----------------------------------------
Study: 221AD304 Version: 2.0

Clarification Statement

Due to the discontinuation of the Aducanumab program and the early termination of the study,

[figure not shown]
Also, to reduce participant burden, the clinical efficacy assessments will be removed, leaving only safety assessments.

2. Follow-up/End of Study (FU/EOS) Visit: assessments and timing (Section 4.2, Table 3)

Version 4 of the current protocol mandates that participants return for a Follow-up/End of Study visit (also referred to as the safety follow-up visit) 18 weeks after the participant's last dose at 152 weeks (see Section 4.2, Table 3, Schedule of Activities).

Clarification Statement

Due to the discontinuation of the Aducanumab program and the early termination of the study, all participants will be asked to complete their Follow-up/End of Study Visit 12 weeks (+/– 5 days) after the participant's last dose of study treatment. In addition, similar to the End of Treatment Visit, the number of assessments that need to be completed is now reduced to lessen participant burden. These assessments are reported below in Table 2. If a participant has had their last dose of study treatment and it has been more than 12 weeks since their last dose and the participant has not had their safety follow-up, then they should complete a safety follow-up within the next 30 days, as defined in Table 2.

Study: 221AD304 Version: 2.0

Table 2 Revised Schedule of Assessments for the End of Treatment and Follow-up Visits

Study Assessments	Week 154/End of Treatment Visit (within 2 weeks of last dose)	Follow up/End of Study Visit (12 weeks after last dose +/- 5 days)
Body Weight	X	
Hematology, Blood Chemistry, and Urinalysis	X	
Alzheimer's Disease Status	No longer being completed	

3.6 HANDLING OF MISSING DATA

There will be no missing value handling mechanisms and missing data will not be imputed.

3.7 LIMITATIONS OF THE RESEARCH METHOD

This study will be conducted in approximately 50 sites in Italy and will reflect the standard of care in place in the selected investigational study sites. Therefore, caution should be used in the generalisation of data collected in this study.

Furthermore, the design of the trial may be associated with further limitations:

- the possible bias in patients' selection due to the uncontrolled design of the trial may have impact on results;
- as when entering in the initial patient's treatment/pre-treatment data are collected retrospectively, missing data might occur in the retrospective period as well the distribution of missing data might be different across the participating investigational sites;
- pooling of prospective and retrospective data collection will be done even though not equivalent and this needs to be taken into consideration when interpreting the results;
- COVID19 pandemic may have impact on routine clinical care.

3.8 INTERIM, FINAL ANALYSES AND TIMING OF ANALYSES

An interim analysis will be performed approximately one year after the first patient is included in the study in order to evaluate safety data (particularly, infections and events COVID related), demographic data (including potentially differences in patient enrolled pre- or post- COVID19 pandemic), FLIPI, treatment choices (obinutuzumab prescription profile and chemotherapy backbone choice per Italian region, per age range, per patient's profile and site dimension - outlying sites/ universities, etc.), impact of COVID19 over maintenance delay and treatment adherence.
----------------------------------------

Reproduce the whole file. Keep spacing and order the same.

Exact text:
Study: 221AD304 Version: 2.0

Clarification Statement

Due to the discontinuation of the Aducanumab program and the early termination of the study,

[figure not shown]
Also, to reduce participant burden, the clinical efficacy assessments will be removed, leaving only safety assessments.

2. Follow-up/End of Study (FU/EOS) Visit: assessments and timing (Section 4.2, Table 3)

Version 4 of the current protocol mandates that participants return for a Follow-up/End of Study visit (also referred to as the safety follow-up visit) 18 weeks after the participant's last dose at 152 weeks (see Section 4.2, Table 3, Schedule of Activities).

Clarification Statement

Due to the discontinuation of the Aducanumab program and the early termination of the study, all participants will be asked to complete their Follow-up/End of Study Visit 12 weeks (+/– 5 days) after the participant's last dose of study treatment. In addition, similar to the End of Treatment Visit, the number of assessments that need to be completed is now reduced to lessen participant burden. These assessments are reported below in Table 2. If a participant has had their last dose of study treatment and it has been more than 12 weeks since their last dose and the participant has not had their safety follow-up, then they should complete a safety follow-up within the next 30 days, as defined in Table 2.

Study: 221AD304 Version: 2.0

Table 2 Revised Schedule of Assessments for the End of Treatment and Follow-up Visits

Study Assessments	Week 154/End of Treatment Visit (within 2 weeks of last dose)	Follow up/End of Study Visit (12 weeks after last dose +/- 5 days)
Body Weight	X	
Hematology, Blood Chemistry, and Urinalysis	X	
Alzheimer's Disease Status	No longer being completed	

3.6 HANDLING OF MISSING DATA

There will be no missing value handling mechanisms and missing data will not be imputed.

3.7 LIMITATIONS OF THE RESEARCH METHOD

This study will be conducted in approximately 50 sites in Italy and will reflect the standard of care in place in the selected investigational study sites. Therefore, caution should be used in the generalisation of data collected in this study.

Furthermore, the design of the trial may be associated with further limitations:

- the possible bias in patients' selection due to the uncontrolled design of the trial may have impact on results;
- as when entering in the initial patient's treatment/pre-treatment data are collected retrospectively, missing data might occur in the retrospective period as well the distribution of missing data might be different across the participating investigational sites;
- pooling of prospective and retrospective data collection will be done even though not equivalent and this needs to be taken into consideration when interpreting the results;
- COVID19 pandemic may have impact on routine clinical care.

3.8 INTERIM, FINAL ANALYSES AND TIMING OF ANALYSES

An interim analysis will be performed approximately one year after the first patient is included in the study in order to evaluate safety data (particularly, infections and events COVID related), demographic data (including potentially differences in patient enrolled pre- or post- COVID19 pandemic), FLIPI, treatment choices (obinutuzumab prescription profile and chemotherapy backbone choice per Italian region, per age range, per patient's profile and site dimension - outlying sites/ universities, etc.), impact of COVID19 over maintenance delay and treatment adherence.